Lead times refer to the time taken between the initiation of a manufacturing process and its completion. Types of lead times differ based on the product or customer but for the purpose of manufacturing or assembly, the primary four lead times are:
- Customer lead time
- Material lead time
- Production or manufacturing lead time
- Cumulative lead time
In short, lead times are the period between the appearance of a new operational task on your worksheet to the final departure of that task from your system.
Factors affecting lead time
Reducing lead times is a way for manufacturers to improve productivity, increase the output of finished goods and to streamline operations. Manufacturers need to understand the factors affecting lead time in order to their optimise processes. Here are five common factors affecting lead times:
Stockouts are disastrous for manufacturers because it is impossible to produce goods if you don’t have the necessary parts and inventory stock to complete production. This not only leads to longer lead times and dissatisfied customers, but it causes bottlenecks and lost time that costs the business money. At worst, it can lead to lost sales and lost customers if they choose to go elsewhere for their inventory stock.
Automating your inventory processes and implementing Just in Time (JIT) inventory control will help to avoid stockouts by managing the procurement and delivery of manufacturing components based on usage.
2. Lead time variability
Lead times can vary from supplier to supplier making it hard to predict when all required inventory stock items will be delivered. This, in turn, makes it difficult to coordinate production. An effective way to eliminate this issue is by consolidating your suppliers to ensure everything required for production arrives at the same time. This can reduce shipping costs and make production scheduling much easier.
3. Shipping delays
Perhaps the most unpredictable and difficult issue to control, factors that affect shipping, include shortages of raw material, natural disasters and human error. It is possible however to reduce the risk of shipping delays by sourcing suppliers close to your business or by working with a supplier who keeps inventory stock on hand while continually monitoring usage. Additionally, the fewer incoming shipments you have, the lower the risk of order fulfilment delays.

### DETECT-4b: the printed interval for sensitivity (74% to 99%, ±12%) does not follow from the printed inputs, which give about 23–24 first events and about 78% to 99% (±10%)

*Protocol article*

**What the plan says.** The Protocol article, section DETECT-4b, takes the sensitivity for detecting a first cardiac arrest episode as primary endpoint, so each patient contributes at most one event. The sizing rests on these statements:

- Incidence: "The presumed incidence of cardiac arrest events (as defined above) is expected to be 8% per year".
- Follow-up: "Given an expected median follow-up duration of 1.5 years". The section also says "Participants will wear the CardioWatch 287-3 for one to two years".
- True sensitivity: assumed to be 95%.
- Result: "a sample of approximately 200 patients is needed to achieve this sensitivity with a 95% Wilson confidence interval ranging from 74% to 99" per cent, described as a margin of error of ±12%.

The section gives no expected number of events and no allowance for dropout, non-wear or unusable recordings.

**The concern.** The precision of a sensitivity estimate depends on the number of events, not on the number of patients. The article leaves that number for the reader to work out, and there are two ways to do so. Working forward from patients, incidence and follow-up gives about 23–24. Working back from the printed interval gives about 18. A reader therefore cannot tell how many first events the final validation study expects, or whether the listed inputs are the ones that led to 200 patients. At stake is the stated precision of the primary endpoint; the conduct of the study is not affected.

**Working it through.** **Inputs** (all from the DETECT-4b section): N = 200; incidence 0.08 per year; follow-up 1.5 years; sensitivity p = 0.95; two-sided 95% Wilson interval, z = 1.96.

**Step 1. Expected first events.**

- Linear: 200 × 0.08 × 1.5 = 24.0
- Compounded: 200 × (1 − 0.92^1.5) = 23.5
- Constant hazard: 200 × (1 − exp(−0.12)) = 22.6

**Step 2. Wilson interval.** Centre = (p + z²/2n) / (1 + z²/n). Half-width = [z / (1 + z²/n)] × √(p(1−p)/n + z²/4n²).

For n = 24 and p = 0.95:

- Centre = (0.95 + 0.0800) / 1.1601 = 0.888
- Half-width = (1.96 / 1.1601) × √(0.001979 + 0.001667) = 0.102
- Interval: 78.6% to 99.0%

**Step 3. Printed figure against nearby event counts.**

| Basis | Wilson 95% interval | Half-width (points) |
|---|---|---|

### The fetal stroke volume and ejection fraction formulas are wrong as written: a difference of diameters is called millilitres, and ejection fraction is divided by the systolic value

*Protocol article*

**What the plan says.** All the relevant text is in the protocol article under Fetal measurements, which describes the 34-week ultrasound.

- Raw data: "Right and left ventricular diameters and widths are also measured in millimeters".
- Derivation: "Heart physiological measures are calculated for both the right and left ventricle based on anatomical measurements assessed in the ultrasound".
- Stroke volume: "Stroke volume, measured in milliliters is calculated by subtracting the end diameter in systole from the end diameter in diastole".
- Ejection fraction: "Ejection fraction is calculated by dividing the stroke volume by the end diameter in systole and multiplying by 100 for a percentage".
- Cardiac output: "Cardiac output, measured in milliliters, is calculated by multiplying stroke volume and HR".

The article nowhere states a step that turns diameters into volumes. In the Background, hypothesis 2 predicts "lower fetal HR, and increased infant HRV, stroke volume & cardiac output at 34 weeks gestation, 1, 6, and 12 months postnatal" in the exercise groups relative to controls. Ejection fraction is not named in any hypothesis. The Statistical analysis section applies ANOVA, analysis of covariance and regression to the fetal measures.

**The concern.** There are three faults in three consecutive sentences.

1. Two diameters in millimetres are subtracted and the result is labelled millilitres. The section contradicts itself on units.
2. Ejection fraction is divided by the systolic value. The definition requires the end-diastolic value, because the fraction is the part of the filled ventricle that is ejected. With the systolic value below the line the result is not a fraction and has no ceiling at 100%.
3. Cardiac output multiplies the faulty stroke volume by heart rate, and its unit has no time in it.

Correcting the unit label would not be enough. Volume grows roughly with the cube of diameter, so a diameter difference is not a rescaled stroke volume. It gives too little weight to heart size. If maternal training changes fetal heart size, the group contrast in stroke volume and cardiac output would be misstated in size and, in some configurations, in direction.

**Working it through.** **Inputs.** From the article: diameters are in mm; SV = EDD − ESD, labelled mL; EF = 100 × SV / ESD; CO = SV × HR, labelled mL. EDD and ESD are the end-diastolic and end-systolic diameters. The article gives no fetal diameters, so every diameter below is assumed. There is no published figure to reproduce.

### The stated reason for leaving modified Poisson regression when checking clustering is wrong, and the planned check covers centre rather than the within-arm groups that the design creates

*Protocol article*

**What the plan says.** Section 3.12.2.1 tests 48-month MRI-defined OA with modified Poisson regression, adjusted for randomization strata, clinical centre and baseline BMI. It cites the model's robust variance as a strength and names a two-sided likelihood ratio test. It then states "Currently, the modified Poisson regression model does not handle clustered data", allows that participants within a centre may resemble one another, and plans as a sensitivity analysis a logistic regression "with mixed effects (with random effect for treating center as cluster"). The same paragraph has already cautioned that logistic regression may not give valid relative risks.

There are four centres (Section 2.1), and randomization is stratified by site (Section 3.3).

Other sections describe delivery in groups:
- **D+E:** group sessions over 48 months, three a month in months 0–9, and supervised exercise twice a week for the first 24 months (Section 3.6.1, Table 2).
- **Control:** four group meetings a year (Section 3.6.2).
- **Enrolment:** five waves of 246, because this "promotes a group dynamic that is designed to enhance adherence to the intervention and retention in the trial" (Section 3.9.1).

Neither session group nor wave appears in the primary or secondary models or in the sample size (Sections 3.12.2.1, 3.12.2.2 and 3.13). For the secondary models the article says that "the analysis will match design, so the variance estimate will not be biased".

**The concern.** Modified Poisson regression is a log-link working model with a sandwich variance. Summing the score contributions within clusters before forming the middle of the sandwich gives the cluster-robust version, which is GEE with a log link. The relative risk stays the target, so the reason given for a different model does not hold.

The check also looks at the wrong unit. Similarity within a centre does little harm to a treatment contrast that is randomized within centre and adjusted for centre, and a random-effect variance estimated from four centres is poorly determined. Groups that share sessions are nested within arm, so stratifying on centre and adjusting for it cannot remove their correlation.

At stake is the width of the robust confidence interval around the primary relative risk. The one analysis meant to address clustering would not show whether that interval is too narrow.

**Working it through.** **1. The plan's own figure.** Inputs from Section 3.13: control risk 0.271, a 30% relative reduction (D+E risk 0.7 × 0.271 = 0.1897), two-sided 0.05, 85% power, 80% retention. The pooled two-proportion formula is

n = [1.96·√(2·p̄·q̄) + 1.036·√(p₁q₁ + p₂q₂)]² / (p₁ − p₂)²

4. Unnecessary processes
If you are building every component of a finished assembly, it takes longer to complete each order which lowers output and return on investment. Process optimisation can be achieved by outsourcing subassembly tasks to save on production hours. Products will take less time to complete, reduce lead time and can result in more satisfied customers and greater profitability.
5. Inefficient inventory control
If your inventory control is out of control, lead times can be adversely affected. Improving inventory control ensures that you know exactly what and exactly how much inventory stock is on hand to guarantee all necessary components are available for manufacturing runs. Efficient inventory control will reduce inventory investment, minimise handling costs and improve production processes.
Factors affecting lead time in manufacturing
Reducing lead times can mean a reduction in inventory stock and better cashflow for the business. In many instances, a shorter lead time means less risk and improved inventory control through better management of inventory stock.
Lead times are dynamic and in addition to the above five factors affecting lead times external factors can also impact when manufacturing parts are receipted into your warehouse. For example, when you place orders with your suppliers and you don’t have a JIT arrangement or a standing order of the same inventory stock in the same quantities, a considerable portion of lead time can be taken up with how busy that supplier is and the number of orders ahead of yours.Topics: inventory control, lead time, manufacturing